Not all slaves are lucky enough to be reunited with their families like Moulkheir and her daughter. Most of the escaped slaves are forced to leave their families behind. Abolitionist groups are working under dangerous circumstances with meager resources to end slavery and help the escaped ones to integrate into the world of the free. Their efforts are fought by the government and members of abolitionist groups are targeted and arrested. They are unable to enforce the law that criminalizes slavery because all those who are in power and the decisions makers are slave masters. As much as the government hinders their efforts, the fact that the law was drafted is still a victory for the abolitionists, for it is an acknowledgment that slavery exits. The integration of the escaped slaves into society is a costly process. The centers built by abolitionist groups, where they learn new skills, have not enough funds to accommodate them all.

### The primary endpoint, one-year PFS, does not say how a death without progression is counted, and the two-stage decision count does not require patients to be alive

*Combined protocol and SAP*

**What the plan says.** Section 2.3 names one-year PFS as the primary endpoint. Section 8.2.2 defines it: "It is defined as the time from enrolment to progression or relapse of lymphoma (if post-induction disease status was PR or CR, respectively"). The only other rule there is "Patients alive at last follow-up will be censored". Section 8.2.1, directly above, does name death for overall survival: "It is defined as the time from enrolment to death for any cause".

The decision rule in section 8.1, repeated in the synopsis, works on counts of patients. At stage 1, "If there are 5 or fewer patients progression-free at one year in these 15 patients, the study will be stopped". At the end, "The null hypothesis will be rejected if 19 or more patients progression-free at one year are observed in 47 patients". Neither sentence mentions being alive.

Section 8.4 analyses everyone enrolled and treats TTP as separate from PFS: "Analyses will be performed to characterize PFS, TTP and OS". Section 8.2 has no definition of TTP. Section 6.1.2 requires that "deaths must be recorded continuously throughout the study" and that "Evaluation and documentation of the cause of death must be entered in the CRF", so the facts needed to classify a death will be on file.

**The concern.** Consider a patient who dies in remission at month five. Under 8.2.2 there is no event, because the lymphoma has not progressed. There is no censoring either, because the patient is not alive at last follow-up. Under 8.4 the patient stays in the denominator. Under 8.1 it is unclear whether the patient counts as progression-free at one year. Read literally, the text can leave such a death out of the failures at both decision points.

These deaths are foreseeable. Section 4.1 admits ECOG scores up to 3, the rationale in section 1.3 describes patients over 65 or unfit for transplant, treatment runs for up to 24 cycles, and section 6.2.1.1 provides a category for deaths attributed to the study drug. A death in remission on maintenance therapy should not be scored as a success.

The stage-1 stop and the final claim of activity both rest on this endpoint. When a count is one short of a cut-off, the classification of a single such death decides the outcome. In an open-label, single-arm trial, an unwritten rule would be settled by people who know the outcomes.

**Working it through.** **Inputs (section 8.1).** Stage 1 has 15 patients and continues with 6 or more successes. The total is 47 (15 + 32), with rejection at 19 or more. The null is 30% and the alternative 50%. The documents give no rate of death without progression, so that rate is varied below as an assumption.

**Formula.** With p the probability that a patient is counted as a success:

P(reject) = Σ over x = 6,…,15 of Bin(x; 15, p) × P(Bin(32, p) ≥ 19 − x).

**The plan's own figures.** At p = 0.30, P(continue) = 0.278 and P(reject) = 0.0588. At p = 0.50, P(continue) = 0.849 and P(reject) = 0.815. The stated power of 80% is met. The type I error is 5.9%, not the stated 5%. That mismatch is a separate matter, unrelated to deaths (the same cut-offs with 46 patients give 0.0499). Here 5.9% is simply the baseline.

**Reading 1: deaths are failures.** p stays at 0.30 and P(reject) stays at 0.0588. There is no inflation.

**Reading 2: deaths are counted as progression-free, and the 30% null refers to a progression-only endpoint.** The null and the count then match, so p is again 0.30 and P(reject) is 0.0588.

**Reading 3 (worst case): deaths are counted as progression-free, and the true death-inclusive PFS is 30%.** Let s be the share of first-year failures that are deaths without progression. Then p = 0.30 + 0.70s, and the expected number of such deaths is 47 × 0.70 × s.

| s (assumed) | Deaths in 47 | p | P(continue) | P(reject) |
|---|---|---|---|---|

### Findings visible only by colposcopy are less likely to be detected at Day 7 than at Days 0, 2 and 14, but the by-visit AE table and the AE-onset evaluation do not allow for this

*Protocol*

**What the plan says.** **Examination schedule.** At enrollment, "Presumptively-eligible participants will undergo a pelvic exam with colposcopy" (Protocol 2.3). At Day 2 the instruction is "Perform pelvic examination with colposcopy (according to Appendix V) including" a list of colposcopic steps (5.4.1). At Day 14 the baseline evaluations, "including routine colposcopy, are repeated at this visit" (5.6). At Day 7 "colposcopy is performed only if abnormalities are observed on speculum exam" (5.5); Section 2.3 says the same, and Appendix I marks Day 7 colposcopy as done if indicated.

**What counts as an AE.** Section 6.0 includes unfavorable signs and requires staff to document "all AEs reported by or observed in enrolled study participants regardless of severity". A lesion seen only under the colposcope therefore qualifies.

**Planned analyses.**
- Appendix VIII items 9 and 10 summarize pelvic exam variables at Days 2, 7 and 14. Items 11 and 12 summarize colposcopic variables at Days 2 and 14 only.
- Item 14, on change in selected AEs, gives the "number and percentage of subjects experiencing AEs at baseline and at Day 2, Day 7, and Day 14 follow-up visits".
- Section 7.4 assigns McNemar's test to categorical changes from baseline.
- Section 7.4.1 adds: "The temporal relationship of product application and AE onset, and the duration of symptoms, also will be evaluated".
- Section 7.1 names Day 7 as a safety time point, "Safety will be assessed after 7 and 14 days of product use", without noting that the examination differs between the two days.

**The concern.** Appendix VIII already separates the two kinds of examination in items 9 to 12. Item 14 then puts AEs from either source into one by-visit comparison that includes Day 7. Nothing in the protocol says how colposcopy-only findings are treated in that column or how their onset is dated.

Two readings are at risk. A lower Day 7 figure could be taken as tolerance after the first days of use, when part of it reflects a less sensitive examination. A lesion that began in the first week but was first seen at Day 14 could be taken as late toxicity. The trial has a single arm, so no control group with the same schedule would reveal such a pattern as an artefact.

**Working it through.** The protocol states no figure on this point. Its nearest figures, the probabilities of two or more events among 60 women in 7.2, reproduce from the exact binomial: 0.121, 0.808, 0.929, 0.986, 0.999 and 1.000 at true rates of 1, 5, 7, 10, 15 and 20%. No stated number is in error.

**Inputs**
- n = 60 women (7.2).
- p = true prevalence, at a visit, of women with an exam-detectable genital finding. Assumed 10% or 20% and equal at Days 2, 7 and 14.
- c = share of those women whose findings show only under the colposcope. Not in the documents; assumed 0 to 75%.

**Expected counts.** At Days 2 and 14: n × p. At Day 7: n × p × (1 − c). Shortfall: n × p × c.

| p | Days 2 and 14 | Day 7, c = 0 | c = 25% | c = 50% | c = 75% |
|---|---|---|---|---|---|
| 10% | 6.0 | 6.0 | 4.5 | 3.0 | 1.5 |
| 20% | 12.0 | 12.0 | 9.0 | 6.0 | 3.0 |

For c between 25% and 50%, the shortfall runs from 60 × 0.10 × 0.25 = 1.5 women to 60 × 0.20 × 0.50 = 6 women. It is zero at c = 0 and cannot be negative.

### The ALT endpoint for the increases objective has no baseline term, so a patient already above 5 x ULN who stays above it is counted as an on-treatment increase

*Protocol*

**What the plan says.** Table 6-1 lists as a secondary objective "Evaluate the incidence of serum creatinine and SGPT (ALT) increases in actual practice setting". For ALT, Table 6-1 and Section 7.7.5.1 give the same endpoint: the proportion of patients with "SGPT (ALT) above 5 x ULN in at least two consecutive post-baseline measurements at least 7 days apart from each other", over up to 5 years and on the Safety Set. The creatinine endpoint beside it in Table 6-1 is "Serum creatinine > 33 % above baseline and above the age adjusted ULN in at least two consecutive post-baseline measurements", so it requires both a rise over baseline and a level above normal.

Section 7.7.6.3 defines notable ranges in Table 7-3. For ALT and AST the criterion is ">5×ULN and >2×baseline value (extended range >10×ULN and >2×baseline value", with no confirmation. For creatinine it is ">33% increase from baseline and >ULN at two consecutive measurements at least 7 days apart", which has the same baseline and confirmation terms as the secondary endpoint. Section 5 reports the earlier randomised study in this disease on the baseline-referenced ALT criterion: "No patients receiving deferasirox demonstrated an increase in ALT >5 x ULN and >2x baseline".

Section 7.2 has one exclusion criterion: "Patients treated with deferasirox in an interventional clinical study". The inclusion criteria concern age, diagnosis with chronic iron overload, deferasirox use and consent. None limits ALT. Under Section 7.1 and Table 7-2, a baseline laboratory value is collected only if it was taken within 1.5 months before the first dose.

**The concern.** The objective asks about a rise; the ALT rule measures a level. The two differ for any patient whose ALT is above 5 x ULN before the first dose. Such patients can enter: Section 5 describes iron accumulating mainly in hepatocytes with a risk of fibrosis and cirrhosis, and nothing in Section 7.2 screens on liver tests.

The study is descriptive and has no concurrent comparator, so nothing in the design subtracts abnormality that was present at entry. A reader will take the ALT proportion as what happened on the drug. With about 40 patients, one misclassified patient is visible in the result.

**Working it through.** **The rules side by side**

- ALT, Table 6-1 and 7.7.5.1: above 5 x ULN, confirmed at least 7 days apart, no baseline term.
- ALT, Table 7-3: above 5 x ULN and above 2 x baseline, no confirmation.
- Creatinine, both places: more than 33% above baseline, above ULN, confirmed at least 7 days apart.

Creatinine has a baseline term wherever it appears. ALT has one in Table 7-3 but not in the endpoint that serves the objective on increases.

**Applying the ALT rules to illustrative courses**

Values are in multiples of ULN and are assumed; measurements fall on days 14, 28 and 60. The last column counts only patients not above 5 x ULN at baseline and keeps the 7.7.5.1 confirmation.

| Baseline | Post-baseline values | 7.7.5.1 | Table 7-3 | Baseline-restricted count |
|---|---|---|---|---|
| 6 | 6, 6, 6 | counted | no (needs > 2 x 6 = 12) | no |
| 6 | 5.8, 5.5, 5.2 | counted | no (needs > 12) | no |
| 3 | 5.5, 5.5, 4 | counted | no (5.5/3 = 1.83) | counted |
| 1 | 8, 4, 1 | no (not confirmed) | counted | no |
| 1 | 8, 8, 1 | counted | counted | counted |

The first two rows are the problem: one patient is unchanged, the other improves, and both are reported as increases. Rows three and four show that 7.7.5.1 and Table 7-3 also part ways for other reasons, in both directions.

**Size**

Many slaves who were born and lived in slavery for so long fail to make outside of slavery. With no skills to survive, and nowhere to go, it makes it very hard for them to break centuries old of slavery. Many sacrifice their freedom and dignity and return back to their masters for food. Having their lives stolen, the escaped slaves live with the emotional trauma and scars of their past. “I think about slavery. Yes I think about it because I can’t forget it all. Because my brother and sister are still there. Also a person like me can never forget about the torture he has suffered. I will not forget it.” Mtala Ould M’boirik, an escaped slave told CNN.

Without much to look for in the future, Moulkheir and her daughter are enjoying what freedom brought them, often as simple the pleasure as drinking a glass of tea. “It feels good to wake up whenever I want.”  Selek’ha said.

Full CNN report: Mauritania’s Slavery Last Stronghold


Filed under Human Rights